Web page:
By Kevin Meyer
I haven't exactly been Boeing's best friend over the past several years, regularly taking them to task for their nutty 787 Dreamliner outsourcing idea that has predictably led to delay after delay, not to mention the transfer of knowledge to competitors. However all along I was also rooting for them, especially when it appeared they learned their lesson, as a stronger, smarter Boeing meant more North American jobs. Good jobs.
So now that they've decided to build a new full assembly operation in the U.S. who decides to attack them? The U.S. government no less.
On Wednesday, the National Labor Relations Board filed a complaint against Boeing, seeking to prevent the aircraft manufacturer from opening a second production facility in Charleston, South Carolina for its new 787 Dreamliner.
The NLRB alleges that Boeing violated the law, opening the non-unionized South Carolina plant in retaliation against union workers for past strikes at its facility in Everett, Washington and also as part of an effort to discourage future strikes. The NLRB wants an administrative court to force Boeing to relocate its second production line back to a unionized plant in Washington.
Seriously? How blatant can this administration get in pandering to its donors? There's even already settled Supreme Court level decisions on this.
Boeing's lawyers slammed that claim as "legally frivolous" and said the NLRB's effort to restrict the company's business represents a "radical departure" from precedent. They were quick to point out two 1965 Supreme Court cases affirming employers' right to consider potential strikes in making business decisions, and they refuted the union's claims of intimidation by pointing out that in the eighteen months since the announcement of the South Carolina plant, Boeing has added more than 2,000 union jobs in the Puget Sound area.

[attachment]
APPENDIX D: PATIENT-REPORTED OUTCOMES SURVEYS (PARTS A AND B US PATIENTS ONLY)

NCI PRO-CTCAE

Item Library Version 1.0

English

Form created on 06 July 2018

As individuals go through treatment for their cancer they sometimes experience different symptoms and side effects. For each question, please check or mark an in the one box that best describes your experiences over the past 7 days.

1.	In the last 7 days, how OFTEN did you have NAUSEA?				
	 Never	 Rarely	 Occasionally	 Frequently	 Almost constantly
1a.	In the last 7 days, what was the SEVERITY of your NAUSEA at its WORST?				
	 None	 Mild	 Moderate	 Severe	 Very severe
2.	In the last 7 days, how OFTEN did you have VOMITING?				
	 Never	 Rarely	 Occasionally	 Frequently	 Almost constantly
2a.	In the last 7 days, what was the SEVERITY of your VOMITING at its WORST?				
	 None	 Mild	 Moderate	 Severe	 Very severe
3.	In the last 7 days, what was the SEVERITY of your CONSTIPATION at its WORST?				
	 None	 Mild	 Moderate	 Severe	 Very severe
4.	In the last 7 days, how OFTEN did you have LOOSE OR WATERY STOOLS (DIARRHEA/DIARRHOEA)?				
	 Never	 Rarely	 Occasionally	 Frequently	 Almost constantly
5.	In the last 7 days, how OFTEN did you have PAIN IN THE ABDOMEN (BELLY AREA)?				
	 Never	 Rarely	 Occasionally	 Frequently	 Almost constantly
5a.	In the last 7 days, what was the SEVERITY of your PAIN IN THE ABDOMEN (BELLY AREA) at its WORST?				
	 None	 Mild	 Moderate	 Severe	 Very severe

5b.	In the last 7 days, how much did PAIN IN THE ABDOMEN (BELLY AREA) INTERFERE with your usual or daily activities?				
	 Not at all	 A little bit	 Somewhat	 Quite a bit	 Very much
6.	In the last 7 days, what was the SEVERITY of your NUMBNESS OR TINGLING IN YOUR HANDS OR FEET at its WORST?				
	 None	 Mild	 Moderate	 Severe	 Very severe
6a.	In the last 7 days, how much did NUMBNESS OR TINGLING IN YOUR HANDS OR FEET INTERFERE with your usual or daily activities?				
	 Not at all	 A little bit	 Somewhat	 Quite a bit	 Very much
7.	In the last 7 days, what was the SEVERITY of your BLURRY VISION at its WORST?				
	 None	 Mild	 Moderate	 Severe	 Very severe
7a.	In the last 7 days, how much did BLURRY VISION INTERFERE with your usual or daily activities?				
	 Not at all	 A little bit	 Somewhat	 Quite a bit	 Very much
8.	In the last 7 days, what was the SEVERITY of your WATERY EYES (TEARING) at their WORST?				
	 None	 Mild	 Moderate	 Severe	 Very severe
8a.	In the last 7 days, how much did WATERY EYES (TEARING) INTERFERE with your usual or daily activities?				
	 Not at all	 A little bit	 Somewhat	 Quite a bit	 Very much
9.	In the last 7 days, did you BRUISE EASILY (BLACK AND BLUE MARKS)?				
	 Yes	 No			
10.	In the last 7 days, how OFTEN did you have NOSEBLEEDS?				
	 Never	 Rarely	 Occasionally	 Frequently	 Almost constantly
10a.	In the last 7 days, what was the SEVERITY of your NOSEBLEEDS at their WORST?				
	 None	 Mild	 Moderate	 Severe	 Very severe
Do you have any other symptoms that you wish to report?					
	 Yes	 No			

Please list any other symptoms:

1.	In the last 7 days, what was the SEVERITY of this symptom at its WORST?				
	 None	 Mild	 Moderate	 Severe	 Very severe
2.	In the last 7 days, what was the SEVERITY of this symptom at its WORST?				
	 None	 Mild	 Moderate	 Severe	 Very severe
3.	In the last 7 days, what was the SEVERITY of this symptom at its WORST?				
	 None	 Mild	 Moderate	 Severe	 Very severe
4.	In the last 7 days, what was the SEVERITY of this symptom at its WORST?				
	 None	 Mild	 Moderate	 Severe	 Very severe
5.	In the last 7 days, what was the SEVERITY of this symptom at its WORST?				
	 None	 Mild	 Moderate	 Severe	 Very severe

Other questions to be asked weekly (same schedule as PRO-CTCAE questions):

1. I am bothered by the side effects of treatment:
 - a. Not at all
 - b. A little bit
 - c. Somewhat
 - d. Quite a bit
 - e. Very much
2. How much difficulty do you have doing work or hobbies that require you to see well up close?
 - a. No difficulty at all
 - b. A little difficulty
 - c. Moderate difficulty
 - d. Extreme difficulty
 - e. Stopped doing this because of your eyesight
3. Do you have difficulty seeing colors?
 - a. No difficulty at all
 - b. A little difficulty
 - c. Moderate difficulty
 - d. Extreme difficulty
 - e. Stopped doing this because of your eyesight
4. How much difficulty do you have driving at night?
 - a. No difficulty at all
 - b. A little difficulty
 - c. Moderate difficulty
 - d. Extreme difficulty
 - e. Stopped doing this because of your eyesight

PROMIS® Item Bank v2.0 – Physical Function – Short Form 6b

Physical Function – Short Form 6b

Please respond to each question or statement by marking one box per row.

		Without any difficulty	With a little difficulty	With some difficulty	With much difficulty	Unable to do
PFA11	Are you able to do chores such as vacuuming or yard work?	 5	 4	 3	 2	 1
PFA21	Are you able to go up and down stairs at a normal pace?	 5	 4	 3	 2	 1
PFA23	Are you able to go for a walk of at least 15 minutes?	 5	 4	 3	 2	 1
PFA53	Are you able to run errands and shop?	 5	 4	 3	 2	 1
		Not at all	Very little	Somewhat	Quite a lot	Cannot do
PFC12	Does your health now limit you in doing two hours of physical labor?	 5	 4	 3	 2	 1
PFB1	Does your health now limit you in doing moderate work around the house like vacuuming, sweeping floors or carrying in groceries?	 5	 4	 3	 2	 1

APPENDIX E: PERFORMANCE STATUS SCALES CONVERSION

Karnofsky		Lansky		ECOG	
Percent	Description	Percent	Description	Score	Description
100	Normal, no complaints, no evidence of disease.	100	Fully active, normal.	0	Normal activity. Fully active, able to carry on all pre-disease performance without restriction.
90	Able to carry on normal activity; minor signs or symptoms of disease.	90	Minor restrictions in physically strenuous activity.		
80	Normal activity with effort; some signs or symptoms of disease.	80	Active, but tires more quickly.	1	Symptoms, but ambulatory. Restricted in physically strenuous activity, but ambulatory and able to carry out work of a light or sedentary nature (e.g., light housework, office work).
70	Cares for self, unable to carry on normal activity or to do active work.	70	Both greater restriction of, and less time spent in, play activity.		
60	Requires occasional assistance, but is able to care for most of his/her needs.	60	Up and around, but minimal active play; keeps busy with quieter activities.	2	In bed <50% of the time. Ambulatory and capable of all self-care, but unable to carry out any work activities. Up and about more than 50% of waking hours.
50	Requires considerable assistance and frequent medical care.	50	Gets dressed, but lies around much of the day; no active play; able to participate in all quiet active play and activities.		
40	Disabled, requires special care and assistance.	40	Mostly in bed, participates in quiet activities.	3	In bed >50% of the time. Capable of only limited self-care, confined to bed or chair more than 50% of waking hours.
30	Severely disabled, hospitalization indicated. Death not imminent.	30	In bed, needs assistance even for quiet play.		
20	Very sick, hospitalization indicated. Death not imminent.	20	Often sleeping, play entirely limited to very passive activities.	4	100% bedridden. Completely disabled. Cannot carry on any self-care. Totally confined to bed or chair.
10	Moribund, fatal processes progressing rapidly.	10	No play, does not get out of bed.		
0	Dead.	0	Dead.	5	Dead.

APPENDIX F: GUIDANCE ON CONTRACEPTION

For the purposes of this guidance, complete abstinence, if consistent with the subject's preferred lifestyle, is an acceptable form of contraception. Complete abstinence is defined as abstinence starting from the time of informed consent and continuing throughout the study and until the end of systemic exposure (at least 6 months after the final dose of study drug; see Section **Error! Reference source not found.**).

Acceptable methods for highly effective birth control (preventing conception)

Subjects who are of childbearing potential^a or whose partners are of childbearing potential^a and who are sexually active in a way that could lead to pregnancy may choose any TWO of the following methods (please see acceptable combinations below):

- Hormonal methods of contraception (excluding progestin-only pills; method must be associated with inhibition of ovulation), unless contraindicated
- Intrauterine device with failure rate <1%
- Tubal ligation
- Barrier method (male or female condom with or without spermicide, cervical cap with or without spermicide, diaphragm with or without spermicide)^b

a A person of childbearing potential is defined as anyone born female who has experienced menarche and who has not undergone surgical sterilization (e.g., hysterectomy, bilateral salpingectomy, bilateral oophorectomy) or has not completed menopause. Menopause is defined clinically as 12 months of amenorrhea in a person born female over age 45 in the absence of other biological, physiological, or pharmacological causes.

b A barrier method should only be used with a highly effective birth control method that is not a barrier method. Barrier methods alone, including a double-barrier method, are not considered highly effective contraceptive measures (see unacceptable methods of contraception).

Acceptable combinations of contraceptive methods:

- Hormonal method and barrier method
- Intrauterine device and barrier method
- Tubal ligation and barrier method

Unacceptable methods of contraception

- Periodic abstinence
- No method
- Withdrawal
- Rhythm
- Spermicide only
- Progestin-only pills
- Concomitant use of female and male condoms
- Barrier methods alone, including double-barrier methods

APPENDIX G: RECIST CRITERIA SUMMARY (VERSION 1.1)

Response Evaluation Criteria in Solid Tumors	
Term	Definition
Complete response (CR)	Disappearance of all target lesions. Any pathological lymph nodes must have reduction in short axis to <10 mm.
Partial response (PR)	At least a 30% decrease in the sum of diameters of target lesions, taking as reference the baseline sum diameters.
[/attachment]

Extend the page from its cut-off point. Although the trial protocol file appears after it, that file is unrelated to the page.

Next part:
Senator Lindsey Graham called the NLRB's complaint "one of the worst cases of unelected bureaucrats doing the bidding of special interest groups that I've ever seen."
On the other side, the International Association of Machinists District 571, which filed the grievance in March of last year, predictably hailed the filing as "a victory for all American workers."
Well "all" with the exception of those workers in South Carolina. I guess they don't matter as much since they don't contribute to certain coffers.
I don't know, my friends. One of the nation's few remaining exporters of high-value manufactured products, employing tens of thousands of high wage people. And we're doing our best to make them reconsider opening a new plant in the U.S. and perhaps instead go someplace more hospitable. Like China? Italy? Korea? Or maybe they'll follow Halliburton's lead and say screw it, pick up the whole kit and kaboodle, and move overseas. It's stunning and sad how many already are.
And then those same folks that make these inane decisions will moan and groan about jobs moving overseas, U.S. companies hiring more at their overseas facilities than their U.S. facilities, why our tax base is decreasing, why our balance of trade is shifting, and so forth.
Anyone have a mirror they'd like to send to the White House?